Felix Mendelssohn was no Beethoven. But after Beethoven, he may have been the most influential composer of the 19th century.
Mendelssohn was influential from the time he was 17 until many years after his death in 1847. Aside from his own music, he led the first public performance in 100 years of J.S. Bach's St. Matthew Passion, which helped spawn renewed interest in the music of Bach. A guiding force behind the founding of the Leipzig Conservatory, he turned the Leipzig Gewandhaus Orchestra into one of the best ensembles in Germany.
The persistent view that Mendelssohn was a lightweight is, rightly, coming in for reassessment. He certainly ranks among the greatest 19th-century composers: Mendelssohn's peers wanted to sound like him, and his was considered the style in which to write romantic music.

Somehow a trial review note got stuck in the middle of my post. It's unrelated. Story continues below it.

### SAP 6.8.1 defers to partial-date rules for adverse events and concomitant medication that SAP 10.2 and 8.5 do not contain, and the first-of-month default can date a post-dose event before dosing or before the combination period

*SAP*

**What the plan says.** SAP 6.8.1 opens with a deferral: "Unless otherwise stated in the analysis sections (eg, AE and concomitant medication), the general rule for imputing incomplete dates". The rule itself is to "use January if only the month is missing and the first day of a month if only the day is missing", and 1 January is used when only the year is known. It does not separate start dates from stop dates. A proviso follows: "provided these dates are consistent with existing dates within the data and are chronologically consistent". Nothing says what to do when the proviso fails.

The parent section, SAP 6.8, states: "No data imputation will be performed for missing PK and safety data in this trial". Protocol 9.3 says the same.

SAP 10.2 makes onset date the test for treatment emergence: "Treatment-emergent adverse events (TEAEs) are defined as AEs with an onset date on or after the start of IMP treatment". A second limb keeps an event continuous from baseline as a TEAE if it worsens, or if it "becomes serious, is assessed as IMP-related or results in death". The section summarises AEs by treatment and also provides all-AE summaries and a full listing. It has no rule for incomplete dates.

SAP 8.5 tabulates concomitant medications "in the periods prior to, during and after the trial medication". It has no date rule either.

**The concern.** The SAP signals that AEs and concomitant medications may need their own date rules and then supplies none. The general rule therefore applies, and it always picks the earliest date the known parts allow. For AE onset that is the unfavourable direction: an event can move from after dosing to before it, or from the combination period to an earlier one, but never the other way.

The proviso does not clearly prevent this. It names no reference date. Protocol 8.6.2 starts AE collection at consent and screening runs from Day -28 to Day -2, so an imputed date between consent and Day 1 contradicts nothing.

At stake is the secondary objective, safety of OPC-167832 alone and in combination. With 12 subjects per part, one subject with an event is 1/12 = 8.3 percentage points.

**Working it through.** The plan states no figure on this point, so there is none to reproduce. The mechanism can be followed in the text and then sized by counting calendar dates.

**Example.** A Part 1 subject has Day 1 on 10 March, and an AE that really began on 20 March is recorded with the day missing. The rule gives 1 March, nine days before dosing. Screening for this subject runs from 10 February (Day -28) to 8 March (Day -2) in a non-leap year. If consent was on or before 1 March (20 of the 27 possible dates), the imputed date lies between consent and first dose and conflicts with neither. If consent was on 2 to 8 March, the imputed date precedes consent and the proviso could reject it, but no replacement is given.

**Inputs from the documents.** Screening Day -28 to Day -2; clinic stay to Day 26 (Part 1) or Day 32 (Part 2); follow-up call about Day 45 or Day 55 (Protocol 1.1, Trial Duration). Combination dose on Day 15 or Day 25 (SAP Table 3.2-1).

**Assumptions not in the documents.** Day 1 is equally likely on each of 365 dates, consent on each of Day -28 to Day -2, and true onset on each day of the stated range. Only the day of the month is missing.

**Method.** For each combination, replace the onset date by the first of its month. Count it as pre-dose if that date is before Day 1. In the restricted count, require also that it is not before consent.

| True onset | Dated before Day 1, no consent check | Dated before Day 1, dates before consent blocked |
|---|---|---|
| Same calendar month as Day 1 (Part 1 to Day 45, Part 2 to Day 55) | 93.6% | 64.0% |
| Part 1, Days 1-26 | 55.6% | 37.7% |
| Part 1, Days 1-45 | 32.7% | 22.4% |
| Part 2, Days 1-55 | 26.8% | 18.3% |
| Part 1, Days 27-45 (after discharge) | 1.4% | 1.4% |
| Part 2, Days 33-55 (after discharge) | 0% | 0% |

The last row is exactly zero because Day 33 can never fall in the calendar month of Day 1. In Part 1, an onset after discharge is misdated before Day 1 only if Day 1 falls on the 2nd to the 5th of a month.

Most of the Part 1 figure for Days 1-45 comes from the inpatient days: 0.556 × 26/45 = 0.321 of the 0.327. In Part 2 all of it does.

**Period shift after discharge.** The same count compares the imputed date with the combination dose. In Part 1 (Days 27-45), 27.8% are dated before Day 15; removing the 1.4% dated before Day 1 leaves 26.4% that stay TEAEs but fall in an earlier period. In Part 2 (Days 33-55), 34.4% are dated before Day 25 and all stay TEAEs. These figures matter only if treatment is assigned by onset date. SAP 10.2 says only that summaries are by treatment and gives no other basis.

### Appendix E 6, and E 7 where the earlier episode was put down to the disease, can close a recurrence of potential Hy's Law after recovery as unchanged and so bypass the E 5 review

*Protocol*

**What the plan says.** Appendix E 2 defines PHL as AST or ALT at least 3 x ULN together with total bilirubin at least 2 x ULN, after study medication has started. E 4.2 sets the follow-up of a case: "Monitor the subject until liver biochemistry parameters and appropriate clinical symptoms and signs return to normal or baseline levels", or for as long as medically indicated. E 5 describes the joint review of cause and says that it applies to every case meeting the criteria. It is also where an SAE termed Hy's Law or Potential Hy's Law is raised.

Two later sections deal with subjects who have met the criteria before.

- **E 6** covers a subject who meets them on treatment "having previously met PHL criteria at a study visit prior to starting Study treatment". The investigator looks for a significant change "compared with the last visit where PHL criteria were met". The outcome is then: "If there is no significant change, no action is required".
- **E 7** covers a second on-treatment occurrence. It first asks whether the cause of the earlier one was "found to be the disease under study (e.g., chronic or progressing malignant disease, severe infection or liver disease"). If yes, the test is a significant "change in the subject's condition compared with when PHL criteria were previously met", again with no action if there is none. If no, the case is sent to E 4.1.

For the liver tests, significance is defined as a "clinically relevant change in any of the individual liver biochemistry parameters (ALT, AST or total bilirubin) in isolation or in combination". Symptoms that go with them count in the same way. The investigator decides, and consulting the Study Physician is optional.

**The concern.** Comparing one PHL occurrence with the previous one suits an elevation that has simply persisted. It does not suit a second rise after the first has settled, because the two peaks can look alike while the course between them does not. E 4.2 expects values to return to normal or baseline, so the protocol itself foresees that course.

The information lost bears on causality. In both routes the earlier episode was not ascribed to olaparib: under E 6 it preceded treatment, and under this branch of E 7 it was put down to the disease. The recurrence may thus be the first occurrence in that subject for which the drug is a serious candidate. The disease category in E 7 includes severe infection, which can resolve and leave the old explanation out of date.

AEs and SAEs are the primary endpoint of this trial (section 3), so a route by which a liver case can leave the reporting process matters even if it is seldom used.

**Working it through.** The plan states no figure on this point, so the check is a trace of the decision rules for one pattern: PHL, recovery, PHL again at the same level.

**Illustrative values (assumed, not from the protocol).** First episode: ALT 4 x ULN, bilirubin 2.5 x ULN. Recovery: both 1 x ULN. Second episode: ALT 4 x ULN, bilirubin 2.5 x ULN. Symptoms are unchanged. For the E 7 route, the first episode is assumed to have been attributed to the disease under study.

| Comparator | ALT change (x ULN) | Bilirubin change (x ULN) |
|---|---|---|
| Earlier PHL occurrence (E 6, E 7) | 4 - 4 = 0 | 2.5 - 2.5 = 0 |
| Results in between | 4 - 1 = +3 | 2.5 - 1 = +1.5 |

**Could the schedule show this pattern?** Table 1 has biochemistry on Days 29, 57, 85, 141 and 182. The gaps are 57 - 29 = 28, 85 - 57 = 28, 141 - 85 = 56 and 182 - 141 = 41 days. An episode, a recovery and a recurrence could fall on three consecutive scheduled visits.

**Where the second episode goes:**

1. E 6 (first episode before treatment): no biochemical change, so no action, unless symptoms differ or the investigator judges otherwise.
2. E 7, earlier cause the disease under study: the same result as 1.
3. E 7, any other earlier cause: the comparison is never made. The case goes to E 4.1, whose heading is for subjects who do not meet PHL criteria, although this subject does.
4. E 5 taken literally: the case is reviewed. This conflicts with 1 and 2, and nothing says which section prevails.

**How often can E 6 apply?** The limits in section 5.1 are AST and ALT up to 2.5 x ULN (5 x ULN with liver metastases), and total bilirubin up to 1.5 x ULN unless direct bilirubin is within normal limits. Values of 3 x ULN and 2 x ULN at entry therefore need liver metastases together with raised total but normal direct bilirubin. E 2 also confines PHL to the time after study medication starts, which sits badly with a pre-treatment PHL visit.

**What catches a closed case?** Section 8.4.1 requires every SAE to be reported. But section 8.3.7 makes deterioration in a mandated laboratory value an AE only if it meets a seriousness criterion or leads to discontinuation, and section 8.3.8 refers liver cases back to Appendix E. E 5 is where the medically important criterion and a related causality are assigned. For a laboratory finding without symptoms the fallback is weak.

The way in which a scherzo movement was composed, for instance, was forever changed under Mendelssohn's influence — particularly his light, elfin writing for the strings, his beautiful use of the woodwinds and the scurrying, fairy-like atmosphere he created. You can hear it in his early Octet for strings; he did it again in A Midsummer Night's Dream and he did it, finally, in his Symphony No. 3, or "Scottish Symphony" — three scherzos that paved the way for a whole century's worth of scherzos.
The marvelous Swiss conductor Peter Maag displays a special feel for the Mendelssohn sound in his 1960 recording with the London Symphony Orchestra (listen at left); the recording captures wonderful chemistry between him and the group. In the concluding movement of the Third Symphony, for example, listeners hear a grand, majestic march down from the Scottish Highlands. You can imagine the gathering of the clans, with everyone in kilts — it's a huge, processional kind of music. It's Mendelssohn at his best, which is saying a lot.